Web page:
Ranch Diaries: After a dry spell, we finally have good rain at the ranch

We altered our grazing plan early in the summer to account for aridity, but now we’re rolling in forage.


Ranch Diaries is an hcn.org series highlighting the experiences of Laura Jean Schneider, who gives us a peek into daily life during the first two years of Triangle P Cattle Company, a new LLC in southcentral New Mexico. Installments are every other Tuesday.

The air is humid and thick, as muggy as New Mexico gets. Since the normal July monsoons were all but nonexistent, this weather signals a collective sigh of relief for ranchers: It means we’ve had rain.

There’s nothing like a long dry stretch to remind me that what we’re doing for our livelihood is ultimately dependent on the weather. Some rare rainfall at our camp in May gave us hopes that the summer would be a wet one. June brought a half-inch. July, usually our wettest month, was relentlessly hot. It was hard not to compare this year to last, where the cows were knee-deep in forage. Looking out at the rapidly browning landscape, it was clear we were going to have to change our grazing plan. We had to use some pasture we normally reserve for winter use. At one point, cattle were in four separate pastures when no single water point could provide enough water for the whole herd. While it had been raining all summer in the higher country, it rained just once at Cow Camp Two in late July.

But that one time, it rained over two inches in a one-hour period. The horse pasture near the house exploded in green, setting off the newly painted white of the outhouse and renovated hay shed /chicken coop. Dirt tanks and shallow ponds caught rainwater. It was time to move the rest of the cattle from our winter country, near our camp, to the mountains, where the feed was better, the temperature was cooler, and the water was more abundant.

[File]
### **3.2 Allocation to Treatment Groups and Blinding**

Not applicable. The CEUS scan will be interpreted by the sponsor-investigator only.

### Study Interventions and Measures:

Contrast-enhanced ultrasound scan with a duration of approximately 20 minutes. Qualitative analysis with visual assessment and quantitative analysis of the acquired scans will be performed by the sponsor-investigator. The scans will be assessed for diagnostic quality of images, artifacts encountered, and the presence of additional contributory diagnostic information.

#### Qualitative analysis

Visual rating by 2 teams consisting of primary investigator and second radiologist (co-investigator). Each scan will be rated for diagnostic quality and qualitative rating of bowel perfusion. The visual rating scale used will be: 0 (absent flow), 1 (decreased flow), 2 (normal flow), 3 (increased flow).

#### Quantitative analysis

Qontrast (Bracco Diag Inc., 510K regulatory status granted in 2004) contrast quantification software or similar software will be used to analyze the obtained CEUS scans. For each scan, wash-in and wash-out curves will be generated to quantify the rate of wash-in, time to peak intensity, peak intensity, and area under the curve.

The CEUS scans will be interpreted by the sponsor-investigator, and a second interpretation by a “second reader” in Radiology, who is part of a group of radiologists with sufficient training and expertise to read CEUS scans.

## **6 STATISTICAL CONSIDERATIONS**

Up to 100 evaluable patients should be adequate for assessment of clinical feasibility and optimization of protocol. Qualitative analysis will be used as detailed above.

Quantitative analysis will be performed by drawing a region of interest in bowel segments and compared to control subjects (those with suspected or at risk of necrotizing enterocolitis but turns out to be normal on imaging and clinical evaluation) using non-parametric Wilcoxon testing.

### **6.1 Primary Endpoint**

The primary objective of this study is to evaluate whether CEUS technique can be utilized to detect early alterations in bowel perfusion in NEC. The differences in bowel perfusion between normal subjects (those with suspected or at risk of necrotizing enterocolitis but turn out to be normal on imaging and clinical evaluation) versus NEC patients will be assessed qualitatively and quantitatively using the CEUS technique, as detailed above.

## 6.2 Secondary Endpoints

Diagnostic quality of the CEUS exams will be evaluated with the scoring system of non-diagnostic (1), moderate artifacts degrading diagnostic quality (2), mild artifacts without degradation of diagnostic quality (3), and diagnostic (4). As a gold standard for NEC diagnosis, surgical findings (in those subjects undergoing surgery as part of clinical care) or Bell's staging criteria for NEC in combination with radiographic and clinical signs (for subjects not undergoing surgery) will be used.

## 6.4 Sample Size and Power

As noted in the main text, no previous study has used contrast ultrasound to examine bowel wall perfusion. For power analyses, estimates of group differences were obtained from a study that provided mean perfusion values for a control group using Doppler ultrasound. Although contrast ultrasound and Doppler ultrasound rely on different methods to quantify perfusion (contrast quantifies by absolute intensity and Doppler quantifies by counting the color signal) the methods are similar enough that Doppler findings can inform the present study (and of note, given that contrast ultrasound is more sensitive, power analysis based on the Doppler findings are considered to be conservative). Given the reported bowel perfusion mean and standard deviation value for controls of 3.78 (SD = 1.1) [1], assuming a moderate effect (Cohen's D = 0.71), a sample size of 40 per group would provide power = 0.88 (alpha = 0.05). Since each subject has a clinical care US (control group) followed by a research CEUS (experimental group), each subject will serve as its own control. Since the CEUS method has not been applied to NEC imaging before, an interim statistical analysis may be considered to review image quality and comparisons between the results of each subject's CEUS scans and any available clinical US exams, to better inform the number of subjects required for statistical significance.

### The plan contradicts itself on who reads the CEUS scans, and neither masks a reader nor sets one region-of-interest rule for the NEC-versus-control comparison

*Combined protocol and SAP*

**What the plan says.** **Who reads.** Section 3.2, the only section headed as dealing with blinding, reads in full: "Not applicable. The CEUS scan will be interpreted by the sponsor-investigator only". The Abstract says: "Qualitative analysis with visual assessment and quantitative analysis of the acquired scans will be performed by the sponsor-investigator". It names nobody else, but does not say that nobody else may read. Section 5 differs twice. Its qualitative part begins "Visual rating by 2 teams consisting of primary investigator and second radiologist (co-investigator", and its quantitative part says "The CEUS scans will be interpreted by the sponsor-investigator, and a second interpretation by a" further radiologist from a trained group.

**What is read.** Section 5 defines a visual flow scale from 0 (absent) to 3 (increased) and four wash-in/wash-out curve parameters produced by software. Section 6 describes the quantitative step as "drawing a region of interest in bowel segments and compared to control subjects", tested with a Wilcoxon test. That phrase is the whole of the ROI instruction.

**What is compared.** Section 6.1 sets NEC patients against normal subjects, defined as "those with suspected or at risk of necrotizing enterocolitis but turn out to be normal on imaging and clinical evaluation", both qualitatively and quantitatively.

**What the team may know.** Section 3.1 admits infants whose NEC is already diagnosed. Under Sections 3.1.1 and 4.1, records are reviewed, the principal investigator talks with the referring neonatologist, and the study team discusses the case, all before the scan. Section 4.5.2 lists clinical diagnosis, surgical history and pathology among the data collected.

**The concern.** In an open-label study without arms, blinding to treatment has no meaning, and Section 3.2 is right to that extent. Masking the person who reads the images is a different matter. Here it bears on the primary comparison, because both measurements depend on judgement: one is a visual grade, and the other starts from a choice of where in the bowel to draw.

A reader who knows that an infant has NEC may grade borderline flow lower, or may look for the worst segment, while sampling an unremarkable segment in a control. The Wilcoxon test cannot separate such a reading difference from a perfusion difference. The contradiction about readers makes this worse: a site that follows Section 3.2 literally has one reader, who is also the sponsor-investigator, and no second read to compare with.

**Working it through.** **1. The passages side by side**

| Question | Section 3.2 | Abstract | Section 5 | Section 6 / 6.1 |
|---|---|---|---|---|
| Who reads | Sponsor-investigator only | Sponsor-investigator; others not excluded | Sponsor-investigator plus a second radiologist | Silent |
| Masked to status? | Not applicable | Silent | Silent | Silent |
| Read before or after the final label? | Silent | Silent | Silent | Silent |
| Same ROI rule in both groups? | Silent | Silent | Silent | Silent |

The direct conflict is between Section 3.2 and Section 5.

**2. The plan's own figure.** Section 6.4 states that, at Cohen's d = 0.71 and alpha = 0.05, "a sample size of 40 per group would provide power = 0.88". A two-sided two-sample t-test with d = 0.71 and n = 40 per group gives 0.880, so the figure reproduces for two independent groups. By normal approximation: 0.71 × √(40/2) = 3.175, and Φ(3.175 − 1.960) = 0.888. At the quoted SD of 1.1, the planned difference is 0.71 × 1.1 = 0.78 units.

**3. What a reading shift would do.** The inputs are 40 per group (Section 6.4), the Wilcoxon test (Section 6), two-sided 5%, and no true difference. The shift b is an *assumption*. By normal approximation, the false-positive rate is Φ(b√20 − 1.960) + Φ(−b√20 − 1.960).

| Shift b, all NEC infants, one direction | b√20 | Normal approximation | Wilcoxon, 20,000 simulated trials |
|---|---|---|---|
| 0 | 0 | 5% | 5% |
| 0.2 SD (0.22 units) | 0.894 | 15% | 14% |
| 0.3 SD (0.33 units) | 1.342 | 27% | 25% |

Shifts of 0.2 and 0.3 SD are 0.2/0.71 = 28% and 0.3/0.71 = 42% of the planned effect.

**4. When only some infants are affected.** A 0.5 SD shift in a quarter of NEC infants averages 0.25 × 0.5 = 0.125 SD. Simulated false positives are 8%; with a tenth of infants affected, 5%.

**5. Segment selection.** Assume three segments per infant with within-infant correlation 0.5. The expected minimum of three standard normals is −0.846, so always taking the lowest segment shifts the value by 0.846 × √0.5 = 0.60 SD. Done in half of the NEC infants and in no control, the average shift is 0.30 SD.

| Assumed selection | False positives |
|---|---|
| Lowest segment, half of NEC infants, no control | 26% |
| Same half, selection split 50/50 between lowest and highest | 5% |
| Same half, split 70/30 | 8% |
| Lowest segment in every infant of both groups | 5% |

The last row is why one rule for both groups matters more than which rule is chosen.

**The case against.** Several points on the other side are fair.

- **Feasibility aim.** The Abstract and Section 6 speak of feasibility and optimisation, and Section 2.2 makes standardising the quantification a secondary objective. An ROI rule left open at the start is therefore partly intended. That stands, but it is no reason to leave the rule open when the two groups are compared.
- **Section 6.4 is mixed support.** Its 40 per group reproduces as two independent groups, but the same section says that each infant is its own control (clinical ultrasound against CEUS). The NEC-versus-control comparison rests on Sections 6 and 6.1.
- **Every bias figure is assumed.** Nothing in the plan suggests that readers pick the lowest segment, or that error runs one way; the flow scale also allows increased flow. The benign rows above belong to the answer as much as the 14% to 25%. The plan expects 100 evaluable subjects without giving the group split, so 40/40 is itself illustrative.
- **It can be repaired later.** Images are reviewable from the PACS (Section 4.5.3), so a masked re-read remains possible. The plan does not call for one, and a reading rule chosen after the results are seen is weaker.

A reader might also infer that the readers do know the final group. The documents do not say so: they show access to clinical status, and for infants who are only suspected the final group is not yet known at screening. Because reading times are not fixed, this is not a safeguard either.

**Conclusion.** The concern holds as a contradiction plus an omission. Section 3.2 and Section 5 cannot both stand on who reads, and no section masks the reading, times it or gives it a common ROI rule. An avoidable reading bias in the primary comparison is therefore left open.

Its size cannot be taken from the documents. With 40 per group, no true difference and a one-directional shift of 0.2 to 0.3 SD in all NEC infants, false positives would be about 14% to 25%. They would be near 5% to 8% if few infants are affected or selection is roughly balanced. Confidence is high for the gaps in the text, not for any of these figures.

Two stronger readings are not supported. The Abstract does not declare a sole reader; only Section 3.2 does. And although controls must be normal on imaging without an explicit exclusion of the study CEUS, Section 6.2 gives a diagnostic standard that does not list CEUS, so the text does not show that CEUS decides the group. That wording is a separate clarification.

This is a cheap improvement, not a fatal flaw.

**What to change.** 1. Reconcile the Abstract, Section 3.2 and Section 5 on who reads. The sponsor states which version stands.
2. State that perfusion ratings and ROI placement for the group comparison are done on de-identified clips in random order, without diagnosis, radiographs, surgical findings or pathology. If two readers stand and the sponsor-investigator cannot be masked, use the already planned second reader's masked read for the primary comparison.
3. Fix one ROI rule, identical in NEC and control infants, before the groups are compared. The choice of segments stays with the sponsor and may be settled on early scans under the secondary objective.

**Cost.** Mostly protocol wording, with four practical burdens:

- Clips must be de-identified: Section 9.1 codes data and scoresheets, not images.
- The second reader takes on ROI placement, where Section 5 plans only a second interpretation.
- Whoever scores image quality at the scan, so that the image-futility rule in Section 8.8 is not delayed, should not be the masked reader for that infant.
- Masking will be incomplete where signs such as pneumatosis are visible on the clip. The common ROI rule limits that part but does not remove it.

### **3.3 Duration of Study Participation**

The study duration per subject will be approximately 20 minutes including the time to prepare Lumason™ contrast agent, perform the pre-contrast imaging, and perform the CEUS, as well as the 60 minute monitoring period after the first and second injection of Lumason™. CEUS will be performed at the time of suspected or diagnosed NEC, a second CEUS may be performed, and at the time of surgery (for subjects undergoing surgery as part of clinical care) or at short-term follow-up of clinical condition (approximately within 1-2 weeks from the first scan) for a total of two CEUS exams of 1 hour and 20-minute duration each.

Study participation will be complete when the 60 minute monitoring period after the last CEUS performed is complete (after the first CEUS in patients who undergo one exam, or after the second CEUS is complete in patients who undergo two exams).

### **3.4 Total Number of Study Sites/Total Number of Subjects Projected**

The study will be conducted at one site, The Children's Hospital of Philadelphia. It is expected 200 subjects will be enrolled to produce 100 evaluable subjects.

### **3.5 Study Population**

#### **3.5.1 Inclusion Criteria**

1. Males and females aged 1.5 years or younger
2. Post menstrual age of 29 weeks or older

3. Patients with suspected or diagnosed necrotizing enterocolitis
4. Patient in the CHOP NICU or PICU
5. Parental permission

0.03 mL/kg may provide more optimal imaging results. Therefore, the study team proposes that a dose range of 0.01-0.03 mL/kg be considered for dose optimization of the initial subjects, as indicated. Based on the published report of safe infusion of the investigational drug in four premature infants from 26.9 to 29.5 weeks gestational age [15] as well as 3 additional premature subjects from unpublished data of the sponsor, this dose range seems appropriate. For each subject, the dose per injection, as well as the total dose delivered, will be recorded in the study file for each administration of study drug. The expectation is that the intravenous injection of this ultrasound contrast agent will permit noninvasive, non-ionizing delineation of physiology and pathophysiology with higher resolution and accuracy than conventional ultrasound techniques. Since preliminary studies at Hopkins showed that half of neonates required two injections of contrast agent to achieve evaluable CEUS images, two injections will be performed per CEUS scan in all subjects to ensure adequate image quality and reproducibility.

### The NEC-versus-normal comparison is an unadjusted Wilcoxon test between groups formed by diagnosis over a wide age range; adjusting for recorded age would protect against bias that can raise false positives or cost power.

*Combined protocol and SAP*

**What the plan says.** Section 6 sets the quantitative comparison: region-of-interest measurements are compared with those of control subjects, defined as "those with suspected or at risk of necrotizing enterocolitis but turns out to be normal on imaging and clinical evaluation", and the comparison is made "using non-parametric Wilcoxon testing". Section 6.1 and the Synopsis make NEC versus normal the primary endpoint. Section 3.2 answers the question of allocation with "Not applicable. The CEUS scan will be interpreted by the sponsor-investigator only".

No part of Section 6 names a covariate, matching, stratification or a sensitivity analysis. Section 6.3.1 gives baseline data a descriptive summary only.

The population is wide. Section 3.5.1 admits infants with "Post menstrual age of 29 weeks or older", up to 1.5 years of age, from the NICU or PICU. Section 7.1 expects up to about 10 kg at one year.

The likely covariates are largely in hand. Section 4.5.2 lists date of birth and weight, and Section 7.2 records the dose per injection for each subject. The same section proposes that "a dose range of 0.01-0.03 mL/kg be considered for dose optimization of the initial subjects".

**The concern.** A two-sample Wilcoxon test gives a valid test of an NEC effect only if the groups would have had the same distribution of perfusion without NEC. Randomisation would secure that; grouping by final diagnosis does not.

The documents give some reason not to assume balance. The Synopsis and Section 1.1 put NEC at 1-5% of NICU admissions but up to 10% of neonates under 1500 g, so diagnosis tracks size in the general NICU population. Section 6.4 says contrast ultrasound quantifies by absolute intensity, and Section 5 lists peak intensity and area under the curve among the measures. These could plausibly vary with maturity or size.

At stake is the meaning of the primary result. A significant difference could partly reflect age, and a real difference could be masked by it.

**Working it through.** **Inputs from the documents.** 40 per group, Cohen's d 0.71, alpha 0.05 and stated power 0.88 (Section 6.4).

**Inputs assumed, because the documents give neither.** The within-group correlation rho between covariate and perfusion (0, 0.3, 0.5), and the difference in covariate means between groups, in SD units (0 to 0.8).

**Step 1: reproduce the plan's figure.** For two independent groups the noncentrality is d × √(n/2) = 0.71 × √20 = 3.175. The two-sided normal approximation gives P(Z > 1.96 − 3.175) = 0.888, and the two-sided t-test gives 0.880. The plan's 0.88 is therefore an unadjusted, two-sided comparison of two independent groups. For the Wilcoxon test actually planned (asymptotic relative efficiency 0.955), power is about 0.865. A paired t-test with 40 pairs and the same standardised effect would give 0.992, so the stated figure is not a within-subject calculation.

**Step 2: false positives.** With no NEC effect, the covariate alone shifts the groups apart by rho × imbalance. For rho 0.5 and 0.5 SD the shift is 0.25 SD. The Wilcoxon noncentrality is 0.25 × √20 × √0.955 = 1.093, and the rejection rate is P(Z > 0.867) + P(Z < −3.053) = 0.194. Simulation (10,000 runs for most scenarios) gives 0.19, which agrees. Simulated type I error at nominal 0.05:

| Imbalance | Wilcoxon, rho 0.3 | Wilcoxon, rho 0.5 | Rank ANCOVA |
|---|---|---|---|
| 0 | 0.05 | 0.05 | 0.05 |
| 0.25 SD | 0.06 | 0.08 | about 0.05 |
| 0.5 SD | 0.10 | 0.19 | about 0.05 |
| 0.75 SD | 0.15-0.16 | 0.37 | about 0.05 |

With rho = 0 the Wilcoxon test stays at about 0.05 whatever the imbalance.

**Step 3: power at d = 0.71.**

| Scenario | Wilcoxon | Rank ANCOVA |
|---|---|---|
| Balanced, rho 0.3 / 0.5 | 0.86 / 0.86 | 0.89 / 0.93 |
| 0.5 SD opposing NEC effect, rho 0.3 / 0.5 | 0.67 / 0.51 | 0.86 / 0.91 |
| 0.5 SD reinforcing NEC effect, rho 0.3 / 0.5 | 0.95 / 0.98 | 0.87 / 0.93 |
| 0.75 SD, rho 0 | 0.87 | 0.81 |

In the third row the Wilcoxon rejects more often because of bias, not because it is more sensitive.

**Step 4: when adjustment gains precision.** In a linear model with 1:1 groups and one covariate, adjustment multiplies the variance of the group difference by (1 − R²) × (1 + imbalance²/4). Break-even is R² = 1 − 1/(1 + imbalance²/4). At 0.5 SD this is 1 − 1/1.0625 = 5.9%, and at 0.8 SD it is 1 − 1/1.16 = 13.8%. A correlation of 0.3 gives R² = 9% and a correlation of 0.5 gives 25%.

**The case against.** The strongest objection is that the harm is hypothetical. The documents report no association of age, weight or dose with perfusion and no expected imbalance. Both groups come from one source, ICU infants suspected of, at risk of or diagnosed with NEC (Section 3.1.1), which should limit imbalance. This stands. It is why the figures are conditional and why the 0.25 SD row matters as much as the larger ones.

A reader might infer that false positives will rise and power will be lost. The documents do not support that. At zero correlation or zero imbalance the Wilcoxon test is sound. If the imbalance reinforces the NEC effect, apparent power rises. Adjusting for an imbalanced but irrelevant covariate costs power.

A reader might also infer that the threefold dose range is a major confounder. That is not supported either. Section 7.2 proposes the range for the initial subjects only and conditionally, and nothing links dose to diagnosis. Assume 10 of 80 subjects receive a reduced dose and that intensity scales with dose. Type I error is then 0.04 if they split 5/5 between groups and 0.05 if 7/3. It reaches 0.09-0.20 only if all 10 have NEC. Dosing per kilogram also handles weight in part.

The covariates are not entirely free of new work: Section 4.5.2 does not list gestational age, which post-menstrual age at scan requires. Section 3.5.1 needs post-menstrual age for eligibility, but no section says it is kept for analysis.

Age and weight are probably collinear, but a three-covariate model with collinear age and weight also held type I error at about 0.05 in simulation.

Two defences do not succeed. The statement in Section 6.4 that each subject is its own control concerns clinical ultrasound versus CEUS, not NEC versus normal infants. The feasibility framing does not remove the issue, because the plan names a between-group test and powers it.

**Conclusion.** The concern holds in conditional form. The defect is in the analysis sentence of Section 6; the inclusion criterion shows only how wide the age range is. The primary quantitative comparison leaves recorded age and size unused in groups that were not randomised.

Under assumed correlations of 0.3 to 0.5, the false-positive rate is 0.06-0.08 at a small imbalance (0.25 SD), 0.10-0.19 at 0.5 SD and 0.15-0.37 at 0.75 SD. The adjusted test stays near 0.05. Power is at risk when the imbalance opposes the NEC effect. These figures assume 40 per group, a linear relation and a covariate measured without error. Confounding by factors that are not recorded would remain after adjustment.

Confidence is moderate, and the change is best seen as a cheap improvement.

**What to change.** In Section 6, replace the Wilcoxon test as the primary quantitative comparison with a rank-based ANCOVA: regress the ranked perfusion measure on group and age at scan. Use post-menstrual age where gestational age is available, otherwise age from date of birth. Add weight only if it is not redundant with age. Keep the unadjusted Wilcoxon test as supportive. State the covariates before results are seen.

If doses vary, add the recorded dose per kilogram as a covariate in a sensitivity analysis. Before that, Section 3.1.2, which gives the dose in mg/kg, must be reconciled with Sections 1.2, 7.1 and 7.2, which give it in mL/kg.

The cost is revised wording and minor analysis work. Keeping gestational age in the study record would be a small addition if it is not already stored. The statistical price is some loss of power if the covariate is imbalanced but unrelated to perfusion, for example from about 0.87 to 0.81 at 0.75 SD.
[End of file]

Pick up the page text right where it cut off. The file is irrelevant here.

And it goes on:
• The author roping at a Corona ranch branding.

    Virginie Pointeau
  • Potatoes fresh from the garden.

  • Owen rides Hoot to move pairs to higher country.

  • The current state of our vehicles.

  • It's starting to feel like home.

  • Kersone lamps until the solar is hooked up!

  • The new logo of our new beef company, Big Circle Beef.

Doing this involves a sort of relay. One day, two people might gather a large bunch of cattle to a new water point. The next day, one person can sort out 30 or so pairs — making sure a bull is with each group — and start them up the mountain. Cattle move better earlier in the day, and it was no exception in the July heat. We had weeks that hovered in the 90’s, and set an interior-of-the camper record of 99 degrees.

Then came August. It rained six days of the first week alone. The ground is saturated, and roads have become tricky to navigate. But we love mud, as I tell guests. It means moisture and moisture means grass, and grass means feed and feed means beef and beef means money. It’s not just the cattle who have benefitted, either. The crickets sing almost nonstop, and after the big July rain frogs appeared for the first time this year. The potato plants in my garden have yielded flavorful new potatoes that we savored with burgers a few nights ago. The chickens are ranging far and wide to pluck new green shoots and enjoy the insect buffet found nestled in the grass. The yard surrounding the new-old house is knee-high with weeds in places, and I’d thought it would never grow back from the impact of construction.

Our job now is to keep the lower areas of our pastures as winter feed, riding to move the pairs back to high country when they mosey down to the flats. It’s also critical to keep the bulls with the cows so they all have a chance of breeding back. Horseback or in a ranch vehicle, there’s ongoing water monitoring to see where to move cattle next. Taking advantage of rainfall in this way allows us to use seldom-utilized areas within a pasture, saving grassy areas around pipeline fed tanks for when we really need them.

The cattle aren’t the only ones moving around. We’ve gathered our belongings from our Arizona storage unit and moved them in. Sam's niece and her boyfriend, visiting from Brooklyn, New York, were our first official house guests, now that the water is turned on and we’re pretty much moved in. This week, we’ll finish getting the solar system hooked up and start the transition from tiny camper to cozy home. Hopefully the delayed rain will continue. Hopefully, the grass will continue to flourish. Hopefully, the stress is over, for the moment.

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